Categorized | Job Hunting

Tech writers bridge the gap between IT and everyone else

Posted on 06 October 2008

How can we understand all the technology that’s become a part of our lives? We play videogames, run software programs, and depend on countless other electronic and technical devices, both at home and at work. Who teaches us to operate, maintain, and train others to operate this evolving technology? For the most part, we have technical writers to thank.

In fact, we have technical writers to thank for every major mode of communication in our lives that seeks to instruct, inform, entertain, and influence us. High-tech, telecom, and other industries depend on these writers to help them in every aspect of public communication. They inform the public about a company’s image and message, help market products and services, and keep clients and customers up to date on new developments.

The U.S. Bureau of Labor Statistics reports employment opportunities for technical writers will increase faster than the average for all occupations through the year 2008. Why is there such a huge demand for technical writers? Perhaps it helps to know a little more about technical writing.

Understanding and Organizing Ideas
It’s no surprise that, even in large companies, no one quite knows what a technical writer does. As Aaron W. Morrison, a tech writer for Medic Computer Systems in Raleigh, NC, says: “Most organizations don’t understand the role tech writers can play.” One of the first unofficial responsibilities they have is to educate the staff about what a technical writer does.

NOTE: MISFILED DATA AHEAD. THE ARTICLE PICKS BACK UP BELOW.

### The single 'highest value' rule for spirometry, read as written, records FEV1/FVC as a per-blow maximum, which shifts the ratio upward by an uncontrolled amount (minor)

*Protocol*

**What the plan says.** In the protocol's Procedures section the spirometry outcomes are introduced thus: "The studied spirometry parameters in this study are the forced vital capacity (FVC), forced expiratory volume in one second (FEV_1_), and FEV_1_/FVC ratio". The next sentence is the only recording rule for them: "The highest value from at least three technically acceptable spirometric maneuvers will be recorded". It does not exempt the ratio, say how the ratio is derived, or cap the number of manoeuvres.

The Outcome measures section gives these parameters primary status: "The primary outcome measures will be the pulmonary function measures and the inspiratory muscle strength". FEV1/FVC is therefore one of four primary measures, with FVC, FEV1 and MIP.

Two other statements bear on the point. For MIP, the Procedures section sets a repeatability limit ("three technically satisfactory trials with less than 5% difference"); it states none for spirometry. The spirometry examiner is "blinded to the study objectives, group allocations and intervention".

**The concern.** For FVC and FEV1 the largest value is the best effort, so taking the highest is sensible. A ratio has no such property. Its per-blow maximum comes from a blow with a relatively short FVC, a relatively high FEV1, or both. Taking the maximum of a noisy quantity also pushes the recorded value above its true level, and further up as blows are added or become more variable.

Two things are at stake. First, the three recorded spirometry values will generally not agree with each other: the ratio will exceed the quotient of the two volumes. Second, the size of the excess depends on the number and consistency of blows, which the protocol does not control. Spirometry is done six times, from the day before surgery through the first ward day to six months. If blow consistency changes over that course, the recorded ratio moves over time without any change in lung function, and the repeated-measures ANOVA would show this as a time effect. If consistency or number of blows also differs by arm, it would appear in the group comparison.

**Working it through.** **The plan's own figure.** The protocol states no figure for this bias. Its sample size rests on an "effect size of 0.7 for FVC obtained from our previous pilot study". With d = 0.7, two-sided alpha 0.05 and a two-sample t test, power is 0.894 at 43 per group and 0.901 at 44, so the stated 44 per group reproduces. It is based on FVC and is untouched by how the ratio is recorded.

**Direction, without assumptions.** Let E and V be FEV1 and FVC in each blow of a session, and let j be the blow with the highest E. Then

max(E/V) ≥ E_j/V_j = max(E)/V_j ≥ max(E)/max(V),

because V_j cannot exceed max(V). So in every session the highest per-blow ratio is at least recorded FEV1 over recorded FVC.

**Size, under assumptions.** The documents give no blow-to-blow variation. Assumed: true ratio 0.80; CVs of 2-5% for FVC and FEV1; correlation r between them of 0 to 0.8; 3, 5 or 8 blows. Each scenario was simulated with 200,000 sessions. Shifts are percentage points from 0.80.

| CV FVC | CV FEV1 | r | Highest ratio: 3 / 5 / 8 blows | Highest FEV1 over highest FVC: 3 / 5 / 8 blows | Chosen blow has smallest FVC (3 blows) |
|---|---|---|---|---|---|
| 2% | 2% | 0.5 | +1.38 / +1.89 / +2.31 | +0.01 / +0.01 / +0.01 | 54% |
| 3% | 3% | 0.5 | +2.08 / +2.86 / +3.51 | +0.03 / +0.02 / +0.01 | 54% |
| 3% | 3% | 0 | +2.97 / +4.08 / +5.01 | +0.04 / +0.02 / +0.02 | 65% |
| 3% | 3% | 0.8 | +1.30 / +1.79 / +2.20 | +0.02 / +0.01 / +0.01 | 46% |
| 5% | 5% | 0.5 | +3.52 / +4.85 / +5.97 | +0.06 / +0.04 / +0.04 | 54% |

Technical writing involves translating complex information and ideas into readable text, helping readers understand what it all means. But it isn’t limited to just one industry. Technical writers produce material for tech, business, medical, government, legal, academic, and entertainment organizations. These writers often call their work “technical communication” because the work is very complex. Technical writers do much more than write: they gather information, study source material, perform library or Internet research, and interview subjects for training manuals, marketing materials, speeches, and proposals.

What do you have to know to be a technical writer? The educational requirements vary from job to job. Marjorie Parks, a writer who produces manuals about Internet security software, has her PhD–but not in technical writing. “I had absolutely no training for this job,” she says. “But what I did have was experience in working very hard, taking projects from start to completion, teaching, and a willingness to research information.”

Whether you have a degree or not, you’ll need certain skills to be a good technical writer:

  • Aptitude for complex information
  • Ability to write clearly and precisely
  • Desire to simplify information for your audience
  • Understanding of design principles

Tricks of the Trade
Companies are developing new technologies at a rapid pace. So, technical writers must continually develop their knowledge and skills. The Society of Technical Communicators (STC), located in Arlington, VA, helps writers do this in several ways.

Maurice Martin, Communication Director with the STC says, “We offer many things that writers can use to help them in their careers: magazines, competitions, special interest groups that you can join related to your specific area of technical writing, 150 local chapters that meet to discuss trends and professional issues, and annual conferences.”

No matter how you decide to improve your skills, all technical writers have to learn new and better ways to make information easy to understand. “You must enjoy the profession and be passionate about it,” Morrison says, “or you won’t improve anything. I recommend [that you read] articles and books, join an organization and get involved in it, teach others what you know, and most of all, experiment. You can never learn enough about technical writing.”

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